A big, pre-emptive “Shut it!” goes out to Peter Beinart, however, who, in January, 2003, joined the National Review‘s Jonah Goldberg in a CNN panel discussion in which the two giggled and leered over accusations that U.N. weapons inspector Scott Ritter was a child molester because of allegations that he had communicated over the Internet with a 16-year-old girl.

“I think that he didn’t have any credibility to begin with,” said Beinart of Ritter. “I mean, this is the guy who never really explained, as Jonah said, why he flipped 180 degrees and became a Saddam mouthpiece. So for me it’s irrelevant. I never listened to what he had to say on Iraq to begin with.”

“He’s now just basically joined Pete Townsend on the Magic School Bus,” Beinart continued. “Pete Townsend of the WHO has also been implicated in child porn and things of that nature. But as everybody said, Ritter’s credibility, just on the basics of Iraq, was completely shot and now there’s even less reason to listen to him.”

Scott Ritter’s alleged crime? Pointing out that Saddam Hussein didn’t have any WMDs and that a U.S. invasion was a bad idea.

6. Ari Fleischer, one of the most pugnacious, pugilistic, and sometimes breathtakingly condescending White House press secretaries in history. Fleischer functioned as a lying administration’s able mouthpiece both here and in the combat zone and served the unlikely function in life of making fellow Bush administration shill Dan Senor seem almost non-slimy.

Fleischer piped up on Twitter Friday morning to simultaneously absolve the Bush administration of blame and passive aggressively accuse the Obama administration of squandering gains made by his own masters. Trouble is, he got the year wrong.

“Regardless of what anyone thinks about going into Iraq in 2002,” he tweeted — apparently forgetting that the first bombing raids began in March of 2003, “it’s a tragedy that the successes of the 2007 surge have been lost & abandoned.”

Bush administration folks are still around, apparently, to remind us in the reality-based community that facts is HARD and stuff.

7. John McCain, you angry, corn-teethed fossil. You’ve never met a foreign conflict that didn’t require MOAR U.S. TROOPS, have you? At least you’re consistent, after a fashion. Oh, who are we kidding, you’re not consistent at all about anything that might score you some political points and get you on TV!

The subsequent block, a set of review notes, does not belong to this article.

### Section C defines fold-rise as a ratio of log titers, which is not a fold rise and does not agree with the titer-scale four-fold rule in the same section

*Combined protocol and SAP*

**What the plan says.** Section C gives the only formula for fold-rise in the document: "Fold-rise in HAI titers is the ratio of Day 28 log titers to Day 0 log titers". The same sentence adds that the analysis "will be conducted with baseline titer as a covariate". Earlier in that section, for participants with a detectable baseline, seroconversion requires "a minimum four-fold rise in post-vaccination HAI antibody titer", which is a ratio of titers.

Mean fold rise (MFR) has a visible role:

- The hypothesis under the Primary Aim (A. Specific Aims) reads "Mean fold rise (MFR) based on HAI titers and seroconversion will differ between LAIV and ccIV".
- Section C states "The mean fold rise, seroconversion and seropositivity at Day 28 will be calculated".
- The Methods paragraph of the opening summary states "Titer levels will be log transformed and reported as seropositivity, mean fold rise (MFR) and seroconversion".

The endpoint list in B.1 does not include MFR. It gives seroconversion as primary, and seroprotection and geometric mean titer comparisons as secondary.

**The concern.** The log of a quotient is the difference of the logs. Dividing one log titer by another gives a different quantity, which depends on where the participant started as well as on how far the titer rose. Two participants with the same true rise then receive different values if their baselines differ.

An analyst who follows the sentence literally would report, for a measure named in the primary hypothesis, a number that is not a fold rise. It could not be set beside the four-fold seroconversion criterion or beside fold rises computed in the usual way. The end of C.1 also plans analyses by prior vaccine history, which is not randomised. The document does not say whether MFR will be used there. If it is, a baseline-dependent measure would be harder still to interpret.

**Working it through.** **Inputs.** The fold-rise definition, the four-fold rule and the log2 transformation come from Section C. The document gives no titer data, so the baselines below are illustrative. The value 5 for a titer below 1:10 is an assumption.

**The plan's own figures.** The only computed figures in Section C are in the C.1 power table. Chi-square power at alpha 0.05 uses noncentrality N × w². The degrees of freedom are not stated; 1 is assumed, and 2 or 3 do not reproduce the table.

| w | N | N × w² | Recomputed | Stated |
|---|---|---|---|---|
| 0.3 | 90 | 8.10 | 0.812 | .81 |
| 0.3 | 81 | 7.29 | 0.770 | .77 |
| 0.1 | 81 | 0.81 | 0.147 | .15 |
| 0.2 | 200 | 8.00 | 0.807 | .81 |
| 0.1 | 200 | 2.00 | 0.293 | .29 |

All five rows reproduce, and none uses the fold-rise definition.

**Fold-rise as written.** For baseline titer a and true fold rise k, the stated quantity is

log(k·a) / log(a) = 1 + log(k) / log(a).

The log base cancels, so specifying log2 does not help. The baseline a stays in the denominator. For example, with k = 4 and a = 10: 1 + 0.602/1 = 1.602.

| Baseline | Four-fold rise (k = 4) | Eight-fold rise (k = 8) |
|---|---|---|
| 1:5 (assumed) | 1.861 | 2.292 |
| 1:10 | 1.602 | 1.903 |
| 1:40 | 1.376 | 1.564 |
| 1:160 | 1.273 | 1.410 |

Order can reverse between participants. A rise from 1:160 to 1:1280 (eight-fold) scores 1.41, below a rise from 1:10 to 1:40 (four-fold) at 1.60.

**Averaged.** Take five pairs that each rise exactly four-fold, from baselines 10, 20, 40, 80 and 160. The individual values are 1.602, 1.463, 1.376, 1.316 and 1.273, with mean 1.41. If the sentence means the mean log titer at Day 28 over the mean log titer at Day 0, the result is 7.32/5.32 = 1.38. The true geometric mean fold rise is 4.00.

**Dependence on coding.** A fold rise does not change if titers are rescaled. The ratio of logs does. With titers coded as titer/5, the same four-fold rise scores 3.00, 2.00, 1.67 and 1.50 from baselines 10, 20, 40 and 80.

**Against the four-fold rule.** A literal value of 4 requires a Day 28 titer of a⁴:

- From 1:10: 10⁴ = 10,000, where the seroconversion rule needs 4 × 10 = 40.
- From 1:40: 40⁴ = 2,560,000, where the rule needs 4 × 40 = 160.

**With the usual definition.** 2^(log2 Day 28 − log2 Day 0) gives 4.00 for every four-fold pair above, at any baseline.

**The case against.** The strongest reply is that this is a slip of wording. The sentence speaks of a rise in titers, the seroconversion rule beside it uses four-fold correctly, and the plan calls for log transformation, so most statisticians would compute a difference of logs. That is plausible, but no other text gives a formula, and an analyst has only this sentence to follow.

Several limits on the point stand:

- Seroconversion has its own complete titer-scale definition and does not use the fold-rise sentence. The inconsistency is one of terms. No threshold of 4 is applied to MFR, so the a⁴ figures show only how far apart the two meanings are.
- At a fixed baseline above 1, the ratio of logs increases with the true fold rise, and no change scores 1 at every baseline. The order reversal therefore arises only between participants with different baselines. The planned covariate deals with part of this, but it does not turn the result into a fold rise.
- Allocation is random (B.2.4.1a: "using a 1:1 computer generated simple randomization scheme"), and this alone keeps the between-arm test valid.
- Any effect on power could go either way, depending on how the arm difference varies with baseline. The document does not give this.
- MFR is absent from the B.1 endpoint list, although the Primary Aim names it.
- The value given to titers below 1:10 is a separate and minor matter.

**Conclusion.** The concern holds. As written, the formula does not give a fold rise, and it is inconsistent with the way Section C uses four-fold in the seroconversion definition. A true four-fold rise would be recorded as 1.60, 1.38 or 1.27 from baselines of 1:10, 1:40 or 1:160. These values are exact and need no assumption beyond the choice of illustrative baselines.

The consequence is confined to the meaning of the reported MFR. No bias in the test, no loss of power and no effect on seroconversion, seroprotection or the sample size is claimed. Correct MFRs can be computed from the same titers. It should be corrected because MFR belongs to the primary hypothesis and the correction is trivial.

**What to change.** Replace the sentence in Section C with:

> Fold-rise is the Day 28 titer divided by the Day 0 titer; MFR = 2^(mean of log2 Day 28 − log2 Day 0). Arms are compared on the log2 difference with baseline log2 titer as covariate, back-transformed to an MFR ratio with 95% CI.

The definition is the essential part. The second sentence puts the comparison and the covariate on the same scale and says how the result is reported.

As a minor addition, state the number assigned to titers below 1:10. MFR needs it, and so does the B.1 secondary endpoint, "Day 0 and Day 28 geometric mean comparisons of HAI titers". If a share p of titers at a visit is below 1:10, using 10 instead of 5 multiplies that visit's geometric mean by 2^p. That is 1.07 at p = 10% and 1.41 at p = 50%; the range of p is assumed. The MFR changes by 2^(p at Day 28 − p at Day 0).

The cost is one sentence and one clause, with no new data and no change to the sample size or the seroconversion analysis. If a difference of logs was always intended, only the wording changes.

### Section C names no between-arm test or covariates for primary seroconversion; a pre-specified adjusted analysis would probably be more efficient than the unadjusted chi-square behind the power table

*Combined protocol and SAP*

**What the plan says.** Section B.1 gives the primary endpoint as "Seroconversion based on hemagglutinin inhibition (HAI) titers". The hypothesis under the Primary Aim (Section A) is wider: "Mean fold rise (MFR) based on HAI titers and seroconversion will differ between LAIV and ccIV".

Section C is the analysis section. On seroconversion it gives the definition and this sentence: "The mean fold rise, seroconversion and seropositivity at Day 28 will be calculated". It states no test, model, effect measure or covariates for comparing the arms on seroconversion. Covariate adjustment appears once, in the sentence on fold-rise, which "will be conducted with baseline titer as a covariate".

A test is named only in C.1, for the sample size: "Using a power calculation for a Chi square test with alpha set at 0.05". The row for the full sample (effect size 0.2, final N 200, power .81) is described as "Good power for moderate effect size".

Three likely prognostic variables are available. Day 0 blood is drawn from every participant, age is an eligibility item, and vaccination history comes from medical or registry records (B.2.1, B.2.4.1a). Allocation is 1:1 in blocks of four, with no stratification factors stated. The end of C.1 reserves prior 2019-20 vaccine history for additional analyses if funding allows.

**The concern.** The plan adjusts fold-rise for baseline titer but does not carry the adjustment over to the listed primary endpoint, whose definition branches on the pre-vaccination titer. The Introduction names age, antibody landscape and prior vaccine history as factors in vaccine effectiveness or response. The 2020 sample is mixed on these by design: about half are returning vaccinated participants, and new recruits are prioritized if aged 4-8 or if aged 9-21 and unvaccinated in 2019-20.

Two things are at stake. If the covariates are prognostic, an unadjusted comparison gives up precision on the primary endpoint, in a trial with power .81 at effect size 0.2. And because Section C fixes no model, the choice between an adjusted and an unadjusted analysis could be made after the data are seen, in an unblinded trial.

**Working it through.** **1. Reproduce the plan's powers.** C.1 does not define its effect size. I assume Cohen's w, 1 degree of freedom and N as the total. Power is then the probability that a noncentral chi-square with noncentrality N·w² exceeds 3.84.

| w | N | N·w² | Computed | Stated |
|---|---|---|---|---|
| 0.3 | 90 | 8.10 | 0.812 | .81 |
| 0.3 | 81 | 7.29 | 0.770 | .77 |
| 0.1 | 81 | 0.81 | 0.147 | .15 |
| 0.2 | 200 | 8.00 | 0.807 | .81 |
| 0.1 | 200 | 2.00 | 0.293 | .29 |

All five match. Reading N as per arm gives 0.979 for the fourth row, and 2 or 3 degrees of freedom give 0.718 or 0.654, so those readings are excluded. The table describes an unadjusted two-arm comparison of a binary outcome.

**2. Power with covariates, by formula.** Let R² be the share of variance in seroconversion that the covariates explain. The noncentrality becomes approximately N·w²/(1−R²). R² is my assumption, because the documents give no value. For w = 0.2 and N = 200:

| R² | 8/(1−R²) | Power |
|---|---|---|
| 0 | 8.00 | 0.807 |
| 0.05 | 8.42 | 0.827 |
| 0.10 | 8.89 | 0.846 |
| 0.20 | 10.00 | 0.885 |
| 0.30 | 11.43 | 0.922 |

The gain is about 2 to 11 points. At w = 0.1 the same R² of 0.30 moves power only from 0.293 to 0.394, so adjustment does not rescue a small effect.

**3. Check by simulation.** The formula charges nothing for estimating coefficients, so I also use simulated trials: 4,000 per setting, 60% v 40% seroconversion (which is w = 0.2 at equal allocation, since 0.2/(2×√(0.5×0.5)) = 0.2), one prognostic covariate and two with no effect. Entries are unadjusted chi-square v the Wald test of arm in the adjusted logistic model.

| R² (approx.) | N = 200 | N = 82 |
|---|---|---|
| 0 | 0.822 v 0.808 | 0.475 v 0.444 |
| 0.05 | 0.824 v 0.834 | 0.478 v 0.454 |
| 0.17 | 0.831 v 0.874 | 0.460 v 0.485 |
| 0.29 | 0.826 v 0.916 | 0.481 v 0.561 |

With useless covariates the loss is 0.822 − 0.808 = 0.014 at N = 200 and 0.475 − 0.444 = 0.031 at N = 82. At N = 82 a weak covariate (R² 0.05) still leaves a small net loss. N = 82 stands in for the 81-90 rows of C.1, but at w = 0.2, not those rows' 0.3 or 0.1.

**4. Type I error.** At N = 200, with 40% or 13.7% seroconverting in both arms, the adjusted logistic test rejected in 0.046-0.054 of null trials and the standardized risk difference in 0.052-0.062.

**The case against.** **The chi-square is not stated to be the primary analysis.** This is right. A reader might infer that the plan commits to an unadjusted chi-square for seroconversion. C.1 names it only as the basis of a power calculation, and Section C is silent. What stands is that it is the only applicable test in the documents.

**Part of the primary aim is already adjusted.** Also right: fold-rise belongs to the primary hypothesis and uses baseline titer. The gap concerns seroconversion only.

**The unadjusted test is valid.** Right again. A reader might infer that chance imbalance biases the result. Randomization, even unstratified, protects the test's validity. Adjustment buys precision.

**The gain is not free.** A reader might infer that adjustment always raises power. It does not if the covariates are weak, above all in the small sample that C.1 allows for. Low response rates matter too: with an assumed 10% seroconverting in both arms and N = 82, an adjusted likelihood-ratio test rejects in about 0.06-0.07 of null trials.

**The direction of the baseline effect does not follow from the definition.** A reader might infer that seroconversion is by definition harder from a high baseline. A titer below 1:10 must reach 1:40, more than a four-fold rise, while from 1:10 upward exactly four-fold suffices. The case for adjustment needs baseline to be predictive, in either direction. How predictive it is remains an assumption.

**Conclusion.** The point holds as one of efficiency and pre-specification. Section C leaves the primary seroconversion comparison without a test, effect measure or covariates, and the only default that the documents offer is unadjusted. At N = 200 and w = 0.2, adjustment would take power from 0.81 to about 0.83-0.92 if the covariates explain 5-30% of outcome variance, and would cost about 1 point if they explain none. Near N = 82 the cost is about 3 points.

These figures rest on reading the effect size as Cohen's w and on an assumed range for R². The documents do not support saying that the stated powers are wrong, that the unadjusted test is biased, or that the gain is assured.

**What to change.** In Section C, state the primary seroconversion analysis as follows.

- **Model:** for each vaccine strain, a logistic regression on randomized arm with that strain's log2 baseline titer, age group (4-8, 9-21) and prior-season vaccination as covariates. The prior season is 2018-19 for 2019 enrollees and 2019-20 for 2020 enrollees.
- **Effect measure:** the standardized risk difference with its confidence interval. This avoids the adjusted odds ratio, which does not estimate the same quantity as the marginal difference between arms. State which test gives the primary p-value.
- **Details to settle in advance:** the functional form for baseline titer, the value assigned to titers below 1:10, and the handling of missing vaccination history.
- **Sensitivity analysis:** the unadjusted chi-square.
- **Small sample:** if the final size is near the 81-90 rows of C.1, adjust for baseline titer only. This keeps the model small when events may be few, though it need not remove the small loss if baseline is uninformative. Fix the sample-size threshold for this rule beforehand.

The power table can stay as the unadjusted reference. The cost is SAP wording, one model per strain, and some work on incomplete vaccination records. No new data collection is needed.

Things didn’t go super well for you on Morning Joe on Friday, though, did they? Impeccably-coiffed refrigerator magnet Mika Brzeznski actually woke up from her boredom-induced coma and called you out right to your face, didn’t she, old man?

“What about going [into Iraq] in the first place, and what about churning the hate, and what about taking the Sunnis out of leadership positions in 2003, what about the fact that there might have been some parts of this that were on the previous administration that might be litigated as well?” Brzezinski said.

Then she went on to ask the question everyone in the country should be asking, why does anyone listen to you anyway? If we’d taken your advice, she said, we’d be knee-deep in Syria right now.

“So we’re going to be in Iraq and Afghanistan, and then we’re also going into Syria, in your estimate?” she asked. “I mean, I’m just wondering how long can we do this? How long can we do this? How long can you ask this of American troops and think it’s okay?”

She’s right, John. You’re like a jumped-up rich boy with no real capital of his own who’s bellied up to the blackjack table blowing every single penny of his wife’s money just to catch that fleeting winner’s high.

Oh, no, wait, that’s exactly what you really are, isn’t it?

Or, as TBogg so eloquently observed, “Hush you guys. The guy who thought Sarah Palin would make a good vice-president is explaining to us what we should do in Iraq.”

David Ferguson
David Ferguson
David Ferguson is an editor at Raw Story. He was previously writer and radio producer in Athens, Georgia, hosting two shows for Georgia Public Broadcasting and blogging at Firedoglake.com and elsewhere. He is currently working on a book.